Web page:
On sleep and nightmares

In a previous blog post here, I recalled the annual nightmares I had throughout my university career at the end of the summer vac, in which I’d return to the campus and find it had changed beyond all recognition. One of the especially lovely aspects of retirement is that normally I don’t have to get up early, so I’ve been accumulating hours of extra sleep which have been very enjoyable, and I’ve mostly been sleeping well. However, last night I had one of those academic nightmares again. I’ve been speculating as to why this happened.

First, the nightmare. I was returning to a university job after some research leave, and this involved all the usual dislocation I associate with the ‘end of summer vac’ nightmares. For example, my office had moved, and was now a small cave (!) shared with one other colleague. We had a door each, into the shared space. The cave contained two very old computers, two brand new green upholstered chairs more suited to a rather dated dining room, and no windows. I didn’t get to spend long in it (just as well) because I had a revision class to lead, on Ancient Greek History.

When I found the lecture room, I didn’t recognize any of the students and I didn’t feel remotely in control of my material. I should add here that revision classes have always  come very low in my list of interesting teaching experiences. It never helped that, in almost all cases, I knew the questions, the students knew that I knew, and time was wasted with them trying to find a way of making me Tell All; for example, ‘So is it worth us revising x?’ or just ‘How many topics do I need to revise for this exam?’ It was a great relief to spend my last six years in higher education at The Open University, where I wasn’t in direct contact with students so none of that silliness was necessary. But back to the dream. After only 40 minutes of not very much, the students announced that they were all leaving because it was Friday and that’s what they did on Friday. I wasn’t very impressed by this, and wanted to let the department’s director of teaching know, but then I couldn’t find anything on the noticeboard about who was currently in that role. That’s all I can remember.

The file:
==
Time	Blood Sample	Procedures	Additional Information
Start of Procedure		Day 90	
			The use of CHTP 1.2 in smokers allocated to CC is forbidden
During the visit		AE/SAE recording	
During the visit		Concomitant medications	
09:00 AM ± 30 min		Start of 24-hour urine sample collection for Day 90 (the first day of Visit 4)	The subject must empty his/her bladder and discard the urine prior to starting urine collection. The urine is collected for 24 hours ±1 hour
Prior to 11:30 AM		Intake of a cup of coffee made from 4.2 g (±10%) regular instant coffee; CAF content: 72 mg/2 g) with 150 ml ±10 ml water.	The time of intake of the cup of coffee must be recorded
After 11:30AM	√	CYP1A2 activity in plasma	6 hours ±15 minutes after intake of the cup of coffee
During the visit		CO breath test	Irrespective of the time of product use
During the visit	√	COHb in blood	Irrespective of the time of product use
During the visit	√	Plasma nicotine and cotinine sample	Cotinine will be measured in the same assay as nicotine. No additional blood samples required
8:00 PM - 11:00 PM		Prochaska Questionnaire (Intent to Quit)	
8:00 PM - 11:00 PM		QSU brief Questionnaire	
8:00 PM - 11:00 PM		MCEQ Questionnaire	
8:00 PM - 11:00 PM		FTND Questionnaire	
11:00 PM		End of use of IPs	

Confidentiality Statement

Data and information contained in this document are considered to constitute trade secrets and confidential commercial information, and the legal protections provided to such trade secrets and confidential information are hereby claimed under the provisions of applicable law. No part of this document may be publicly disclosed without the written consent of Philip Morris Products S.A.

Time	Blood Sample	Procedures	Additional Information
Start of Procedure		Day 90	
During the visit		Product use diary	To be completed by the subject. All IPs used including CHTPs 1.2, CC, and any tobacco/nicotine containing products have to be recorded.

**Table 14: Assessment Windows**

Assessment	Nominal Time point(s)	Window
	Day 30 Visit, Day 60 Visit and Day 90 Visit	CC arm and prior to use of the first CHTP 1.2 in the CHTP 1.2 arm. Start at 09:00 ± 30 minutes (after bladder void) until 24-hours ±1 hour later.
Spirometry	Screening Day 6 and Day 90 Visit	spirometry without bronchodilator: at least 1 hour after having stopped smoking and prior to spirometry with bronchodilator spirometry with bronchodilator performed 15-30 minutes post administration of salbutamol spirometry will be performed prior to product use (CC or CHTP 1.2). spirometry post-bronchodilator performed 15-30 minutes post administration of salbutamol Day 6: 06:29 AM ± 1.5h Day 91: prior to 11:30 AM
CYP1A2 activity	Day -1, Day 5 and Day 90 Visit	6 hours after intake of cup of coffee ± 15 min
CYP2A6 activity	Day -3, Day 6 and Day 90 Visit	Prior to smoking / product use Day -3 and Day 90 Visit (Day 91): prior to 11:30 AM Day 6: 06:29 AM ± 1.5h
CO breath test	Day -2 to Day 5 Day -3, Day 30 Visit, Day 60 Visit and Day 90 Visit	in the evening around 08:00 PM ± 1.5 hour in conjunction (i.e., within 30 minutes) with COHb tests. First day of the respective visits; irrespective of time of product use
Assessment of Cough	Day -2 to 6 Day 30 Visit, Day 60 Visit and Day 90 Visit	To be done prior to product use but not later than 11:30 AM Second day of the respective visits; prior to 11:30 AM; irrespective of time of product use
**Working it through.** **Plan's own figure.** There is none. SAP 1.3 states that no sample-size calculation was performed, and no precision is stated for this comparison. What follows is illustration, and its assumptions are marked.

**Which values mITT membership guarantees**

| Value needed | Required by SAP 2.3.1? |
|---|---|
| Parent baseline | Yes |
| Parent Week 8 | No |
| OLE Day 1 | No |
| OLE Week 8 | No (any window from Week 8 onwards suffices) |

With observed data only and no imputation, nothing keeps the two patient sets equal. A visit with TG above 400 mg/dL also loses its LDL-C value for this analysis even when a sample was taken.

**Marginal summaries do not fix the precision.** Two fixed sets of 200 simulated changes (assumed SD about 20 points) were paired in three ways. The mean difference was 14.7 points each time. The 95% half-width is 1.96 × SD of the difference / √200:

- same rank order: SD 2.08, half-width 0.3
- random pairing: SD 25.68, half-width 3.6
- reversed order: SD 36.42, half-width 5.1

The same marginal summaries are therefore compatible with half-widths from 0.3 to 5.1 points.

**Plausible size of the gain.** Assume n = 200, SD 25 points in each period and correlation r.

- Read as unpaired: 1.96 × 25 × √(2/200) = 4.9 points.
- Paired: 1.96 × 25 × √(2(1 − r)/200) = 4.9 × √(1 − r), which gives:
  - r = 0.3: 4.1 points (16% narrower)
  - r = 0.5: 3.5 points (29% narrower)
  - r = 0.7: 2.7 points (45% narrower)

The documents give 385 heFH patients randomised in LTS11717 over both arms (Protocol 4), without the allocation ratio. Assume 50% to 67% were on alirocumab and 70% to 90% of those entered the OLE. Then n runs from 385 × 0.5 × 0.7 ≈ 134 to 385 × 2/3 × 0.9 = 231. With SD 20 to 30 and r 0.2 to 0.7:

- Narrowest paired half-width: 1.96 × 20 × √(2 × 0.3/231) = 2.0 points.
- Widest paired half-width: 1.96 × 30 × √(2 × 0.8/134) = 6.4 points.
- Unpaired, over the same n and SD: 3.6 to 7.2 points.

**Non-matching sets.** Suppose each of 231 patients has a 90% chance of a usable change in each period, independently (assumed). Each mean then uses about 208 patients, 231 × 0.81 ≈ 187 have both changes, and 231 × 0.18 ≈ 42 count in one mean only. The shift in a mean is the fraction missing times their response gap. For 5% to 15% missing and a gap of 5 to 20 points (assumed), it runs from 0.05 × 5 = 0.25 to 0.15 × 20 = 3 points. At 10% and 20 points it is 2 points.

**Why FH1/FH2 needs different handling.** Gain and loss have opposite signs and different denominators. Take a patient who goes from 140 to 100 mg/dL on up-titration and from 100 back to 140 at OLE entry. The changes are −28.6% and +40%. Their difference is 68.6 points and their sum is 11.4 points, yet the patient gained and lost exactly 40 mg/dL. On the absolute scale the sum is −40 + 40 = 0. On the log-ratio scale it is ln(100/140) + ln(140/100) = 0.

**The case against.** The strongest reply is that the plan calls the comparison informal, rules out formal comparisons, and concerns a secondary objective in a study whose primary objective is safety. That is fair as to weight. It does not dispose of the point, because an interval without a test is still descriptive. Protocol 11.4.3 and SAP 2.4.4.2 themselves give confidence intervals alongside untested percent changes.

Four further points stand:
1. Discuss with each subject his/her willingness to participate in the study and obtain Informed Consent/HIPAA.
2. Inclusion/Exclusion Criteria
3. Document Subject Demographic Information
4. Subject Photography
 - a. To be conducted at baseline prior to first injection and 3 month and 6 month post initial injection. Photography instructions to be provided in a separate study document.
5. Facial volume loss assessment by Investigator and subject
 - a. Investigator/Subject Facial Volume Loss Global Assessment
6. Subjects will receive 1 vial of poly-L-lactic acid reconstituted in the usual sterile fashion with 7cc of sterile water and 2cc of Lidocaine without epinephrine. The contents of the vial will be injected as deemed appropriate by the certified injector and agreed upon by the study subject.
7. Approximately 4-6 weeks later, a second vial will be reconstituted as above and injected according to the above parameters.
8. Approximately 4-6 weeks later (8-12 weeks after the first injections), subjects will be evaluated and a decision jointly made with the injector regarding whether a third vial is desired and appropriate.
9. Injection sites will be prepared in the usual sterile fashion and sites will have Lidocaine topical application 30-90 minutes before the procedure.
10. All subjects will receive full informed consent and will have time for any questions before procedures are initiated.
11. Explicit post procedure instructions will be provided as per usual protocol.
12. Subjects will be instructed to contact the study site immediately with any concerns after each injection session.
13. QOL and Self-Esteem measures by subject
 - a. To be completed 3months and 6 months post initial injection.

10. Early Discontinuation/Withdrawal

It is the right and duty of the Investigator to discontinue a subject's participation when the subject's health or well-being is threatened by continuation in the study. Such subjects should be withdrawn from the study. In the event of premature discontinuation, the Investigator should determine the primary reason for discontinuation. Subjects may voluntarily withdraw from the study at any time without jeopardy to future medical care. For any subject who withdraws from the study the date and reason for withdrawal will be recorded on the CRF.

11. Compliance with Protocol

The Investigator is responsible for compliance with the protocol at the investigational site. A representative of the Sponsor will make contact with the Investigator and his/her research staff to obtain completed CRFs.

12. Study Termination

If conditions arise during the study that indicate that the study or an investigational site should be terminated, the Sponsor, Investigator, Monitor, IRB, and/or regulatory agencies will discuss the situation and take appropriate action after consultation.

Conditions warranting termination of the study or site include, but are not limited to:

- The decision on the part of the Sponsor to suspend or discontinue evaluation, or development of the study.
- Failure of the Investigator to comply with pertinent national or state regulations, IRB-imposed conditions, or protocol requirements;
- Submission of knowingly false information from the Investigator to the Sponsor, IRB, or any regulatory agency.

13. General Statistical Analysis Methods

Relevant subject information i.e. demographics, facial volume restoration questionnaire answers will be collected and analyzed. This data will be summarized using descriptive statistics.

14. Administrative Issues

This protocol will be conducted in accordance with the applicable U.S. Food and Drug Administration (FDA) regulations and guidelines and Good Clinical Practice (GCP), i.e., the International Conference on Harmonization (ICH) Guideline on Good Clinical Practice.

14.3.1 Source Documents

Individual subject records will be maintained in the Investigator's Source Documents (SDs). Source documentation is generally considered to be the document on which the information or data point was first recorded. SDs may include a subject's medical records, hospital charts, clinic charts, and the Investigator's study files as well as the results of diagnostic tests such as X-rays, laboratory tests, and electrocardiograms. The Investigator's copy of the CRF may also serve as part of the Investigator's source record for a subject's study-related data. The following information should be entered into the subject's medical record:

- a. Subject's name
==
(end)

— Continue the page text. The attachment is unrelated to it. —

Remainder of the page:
So, is this experience telling me that at some deep level, my mind hasn’t yet adjusted to the reality: that I never have to teach another revision class as long as I live, that I don’t have an office to which to return, that it doesn’t matter who is the director of teaching? I suspect so. And that’s interesting because I have sometimes described how these first few months of retirement feel like being on research leave; with the difference, of course, that I don’t ever return to the Day Job.

In terms of the timing – why I should have this nightmare now – I suppose I’m currently at a transitional point in the process of my retirement. So far, since 1 February, it has been busy, with two public engagement activities, two ‘events’ to attend to mark my retirement, a couple of academic blog posts to write, some short talks to give, a trip to Barcelona to deliver a lecture (which required researching and writing), a seminar outside my usual topics to attend just because it sounded interesting, a day conference, and – most significantly of all – six weeks spent moderating the first run of the MOOC I put together on Health and Wellbeing in the Ancient World. I’m going to write about that MOOC experience separately.

But now, things change. I am speaking at an event in Leeds next week and doing a couple of videos for the project which gave rise to that event, and I have more papers to research and write for later this year, but it’s going to be a lot less busy. I won’t need to keep checking the discussion threads on the MOOC, which has been a several-times-a-day activity. I can think about the next stages of constructing the book I’m under contract to write (nearly every invitation I’ve accepted contributes to the book in some way, because large projects only get completed if broken up into smaller ones, and I am by nature a completer-finisher).

So, subconscious mind, get used to it: I’m still an academic, but I’m not going back to the Day Job, ever!

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